The Army received numerous proposals and, after establishing a competitive range comprised of four proposals, engaged in discussions and solicited and received final proposal revisions (FPR). The agency evaluated the FPRs and assigned the following ratings to the proposals:

Factor

Subfactor

Onan

Fermont

L-3

Offeror A

Technical

Good

Outstanding

Acceptable

Acceptable

Key Operational Performance Parameters

Good

Good

Acceptable

Acceptable

Specific Design Characteristics

Outstanding

Outstanding

Good

Good

Design Concept

Outstanding

Outstanding

Good

Good

Capabilities, Plans, Personnel and Facilities

Good

Outstanding

Good

Good

Configuration Management and Product Drawings

Acceptable

Acceptable

Acceptable

Acceptable

ILS

Good

Outstanding

Good

Outstanding

Supportability Analysis

Outstanding

Outstanding

Good

Good

Logistics Support

Good

Outstanding

Good

Outstanding

Maintenance Planning

Good

Outstanding

Good

Outstanding

Technical Publications

Outstanding

Good

Outstanding

Outstanding

Performance Risk

Low Risk

Low Risk

Moderate Risk

Low Risk

Cost/Price

$89,347,161

$110,253,455

$103,727,169

$118,122,189

Small Business

Good

Outstanding

Outstanding

Acceptable

Agency Report (AR), exh. 25, at 2. On the basis of these evaluation results, the agency made awards to Onan and Fermont, finding that those two firms' proposals offered the best value to the government.

ABANDONED AND UNTIMELY ISSUES

In its initial letter of protest, L-3 made a large number of assertions relating to the agency's evaluation of its proposal. In particular, L-3 alleged that the agency unreasonably failed to assign an additional 35 strengths to its proposal under the technical factor [1] and an additional 8 strengths under the ILS evaluation factor. [2] The agency provided a detailed report in response to the protest that specifically addressed each of L-3's numerous arguments. In its comments responding to the report, L-3 makes no mention of either the overwhelming majority of its initial assertions under the technical factor, or of any of its assertions relating to the ILS factor. Where, as here, an agency provides a detailed response to a protester's assertions and the protester either does not respond to the agency's position or provides a response that merely references or restates the original allegation without substantively rebutting the agency's position, we deem the initially-raised arguments abandoned. Citrus College; KEI Pearson, Inc. , B-293543 et al. , Apr. 9, 2004, 2004 CPD 104 at 8 n.4. Thus, except as specifically discussed below, we find that L-3 has abandoned its assertions relating to the agency's evaluation of its proposal under the technical and ILS factors.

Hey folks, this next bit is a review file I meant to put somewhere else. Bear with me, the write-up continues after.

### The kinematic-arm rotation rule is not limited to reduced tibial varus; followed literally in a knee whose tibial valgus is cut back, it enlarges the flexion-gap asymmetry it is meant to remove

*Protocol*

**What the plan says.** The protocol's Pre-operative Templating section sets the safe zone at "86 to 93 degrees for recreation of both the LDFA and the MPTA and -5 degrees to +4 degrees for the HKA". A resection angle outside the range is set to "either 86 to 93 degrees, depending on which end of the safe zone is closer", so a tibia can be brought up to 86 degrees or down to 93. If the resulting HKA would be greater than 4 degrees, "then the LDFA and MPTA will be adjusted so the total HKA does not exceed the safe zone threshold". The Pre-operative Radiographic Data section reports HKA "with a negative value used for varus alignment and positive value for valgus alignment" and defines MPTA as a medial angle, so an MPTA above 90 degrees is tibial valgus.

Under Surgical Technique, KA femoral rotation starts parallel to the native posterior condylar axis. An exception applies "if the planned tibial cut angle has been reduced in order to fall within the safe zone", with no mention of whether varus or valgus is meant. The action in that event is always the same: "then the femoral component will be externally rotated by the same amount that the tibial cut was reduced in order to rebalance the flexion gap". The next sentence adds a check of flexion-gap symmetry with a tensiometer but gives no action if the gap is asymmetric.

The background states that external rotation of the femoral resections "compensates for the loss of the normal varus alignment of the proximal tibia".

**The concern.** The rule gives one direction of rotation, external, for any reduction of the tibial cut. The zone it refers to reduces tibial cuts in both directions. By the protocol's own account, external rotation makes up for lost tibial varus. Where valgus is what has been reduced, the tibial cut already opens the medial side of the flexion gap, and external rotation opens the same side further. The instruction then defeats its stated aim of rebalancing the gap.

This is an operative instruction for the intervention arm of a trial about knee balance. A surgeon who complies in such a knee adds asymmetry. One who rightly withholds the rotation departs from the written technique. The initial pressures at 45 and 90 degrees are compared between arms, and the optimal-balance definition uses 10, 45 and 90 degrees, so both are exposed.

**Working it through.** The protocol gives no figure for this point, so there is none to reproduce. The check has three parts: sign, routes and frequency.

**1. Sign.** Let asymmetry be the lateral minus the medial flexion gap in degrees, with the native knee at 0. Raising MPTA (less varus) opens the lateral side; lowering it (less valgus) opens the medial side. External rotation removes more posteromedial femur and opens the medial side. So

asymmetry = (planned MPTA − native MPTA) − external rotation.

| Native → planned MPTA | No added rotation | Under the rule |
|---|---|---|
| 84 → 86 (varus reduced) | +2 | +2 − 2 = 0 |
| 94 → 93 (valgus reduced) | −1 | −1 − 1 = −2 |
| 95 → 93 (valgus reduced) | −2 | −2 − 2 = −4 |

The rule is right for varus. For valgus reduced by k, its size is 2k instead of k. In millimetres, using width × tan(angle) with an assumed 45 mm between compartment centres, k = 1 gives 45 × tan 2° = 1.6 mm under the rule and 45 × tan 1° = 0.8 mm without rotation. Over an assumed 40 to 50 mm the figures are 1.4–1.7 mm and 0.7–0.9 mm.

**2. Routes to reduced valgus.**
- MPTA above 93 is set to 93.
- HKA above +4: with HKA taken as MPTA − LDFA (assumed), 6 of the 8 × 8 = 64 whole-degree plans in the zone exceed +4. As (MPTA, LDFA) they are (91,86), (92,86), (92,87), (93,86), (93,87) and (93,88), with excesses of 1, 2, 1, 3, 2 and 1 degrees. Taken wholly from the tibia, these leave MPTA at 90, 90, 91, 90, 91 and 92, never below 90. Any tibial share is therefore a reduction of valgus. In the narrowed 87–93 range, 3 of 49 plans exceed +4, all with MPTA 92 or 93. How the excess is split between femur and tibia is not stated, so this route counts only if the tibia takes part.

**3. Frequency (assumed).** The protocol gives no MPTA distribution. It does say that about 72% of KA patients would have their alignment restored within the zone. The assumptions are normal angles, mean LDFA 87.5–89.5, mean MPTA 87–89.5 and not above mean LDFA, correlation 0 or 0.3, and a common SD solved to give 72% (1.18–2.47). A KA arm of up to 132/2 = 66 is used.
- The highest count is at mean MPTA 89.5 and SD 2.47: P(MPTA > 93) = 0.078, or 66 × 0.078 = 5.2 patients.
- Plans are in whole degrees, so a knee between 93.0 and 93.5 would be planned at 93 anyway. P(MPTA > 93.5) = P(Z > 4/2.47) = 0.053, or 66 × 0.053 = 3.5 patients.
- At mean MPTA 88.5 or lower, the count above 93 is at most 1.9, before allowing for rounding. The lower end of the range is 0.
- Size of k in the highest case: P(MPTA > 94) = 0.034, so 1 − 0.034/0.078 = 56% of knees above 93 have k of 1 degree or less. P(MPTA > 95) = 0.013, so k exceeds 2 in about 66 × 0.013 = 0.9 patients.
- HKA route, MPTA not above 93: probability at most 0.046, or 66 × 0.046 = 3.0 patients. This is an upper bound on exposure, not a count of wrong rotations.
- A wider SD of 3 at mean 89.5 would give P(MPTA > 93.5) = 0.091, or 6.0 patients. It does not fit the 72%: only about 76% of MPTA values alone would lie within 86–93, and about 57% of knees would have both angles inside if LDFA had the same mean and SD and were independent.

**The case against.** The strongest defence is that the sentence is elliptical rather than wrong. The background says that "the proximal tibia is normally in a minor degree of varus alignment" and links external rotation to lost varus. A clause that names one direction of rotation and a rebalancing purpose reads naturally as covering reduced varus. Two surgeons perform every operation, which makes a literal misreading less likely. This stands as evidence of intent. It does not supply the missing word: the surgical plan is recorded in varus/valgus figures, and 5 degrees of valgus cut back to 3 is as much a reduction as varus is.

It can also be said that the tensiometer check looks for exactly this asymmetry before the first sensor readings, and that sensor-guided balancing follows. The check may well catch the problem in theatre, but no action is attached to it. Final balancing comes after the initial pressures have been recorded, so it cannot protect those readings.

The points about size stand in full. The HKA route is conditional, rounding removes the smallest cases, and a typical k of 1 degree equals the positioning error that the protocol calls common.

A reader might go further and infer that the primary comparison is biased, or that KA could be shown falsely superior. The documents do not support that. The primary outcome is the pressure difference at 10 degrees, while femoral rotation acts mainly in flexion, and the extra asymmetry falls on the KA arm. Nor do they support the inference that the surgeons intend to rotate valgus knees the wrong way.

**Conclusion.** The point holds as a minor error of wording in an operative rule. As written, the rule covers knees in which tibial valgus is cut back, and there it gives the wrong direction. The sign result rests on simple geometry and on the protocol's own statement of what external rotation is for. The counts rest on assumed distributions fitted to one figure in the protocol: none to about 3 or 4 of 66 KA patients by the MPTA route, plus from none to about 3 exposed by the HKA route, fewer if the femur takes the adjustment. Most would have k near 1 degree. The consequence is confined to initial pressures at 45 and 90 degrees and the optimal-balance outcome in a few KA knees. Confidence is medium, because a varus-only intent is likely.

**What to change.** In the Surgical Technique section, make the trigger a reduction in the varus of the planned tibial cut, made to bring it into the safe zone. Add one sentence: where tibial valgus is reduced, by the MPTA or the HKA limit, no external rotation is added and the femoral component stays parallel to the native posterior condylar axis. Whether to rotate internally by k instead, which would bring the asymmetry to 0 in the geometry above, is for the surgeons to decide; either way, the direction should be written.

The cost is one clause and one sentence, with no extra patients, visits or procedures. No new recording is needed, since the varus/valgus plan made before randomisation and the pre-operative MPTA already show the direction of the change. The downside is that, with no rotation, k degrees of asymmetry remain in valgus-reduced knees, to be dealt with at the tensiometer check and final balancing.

In a similar vein, L-3 initially argued that the agency evaluated the performance risk under its and Fermont's proposals in a disparate manner. Specifically, L-3 asserted that the agency unreasonably assigned its proposal a moderate risk rating because of performance problems occurring under its prior generator contracts, while rating Fermont's proposal low risk, notwithstanding that Fermont had experienced performance problems under one of its prior contracts for generators. (In support of its allegation, L-3 asserted that the agency listed on a website some 24 problems associated with Fermont's 3 kW generators.) The agency responded to L-3's assertion, specifically noting that the problems under Fermont's contract had been resolved without excessive government involvement, and noting as well that the cognizant contracting official who completed the past performance questionnaire assigned Fermont scores of at least acceptable in every area. (In contrast, the agency took the position in its report that there had been a need for excessive government involvement in resolving the performance problems under L-3's contracts, and that the cognizant contracting officials had not given L-3 acceptable ratings on its past performance questionnaires.)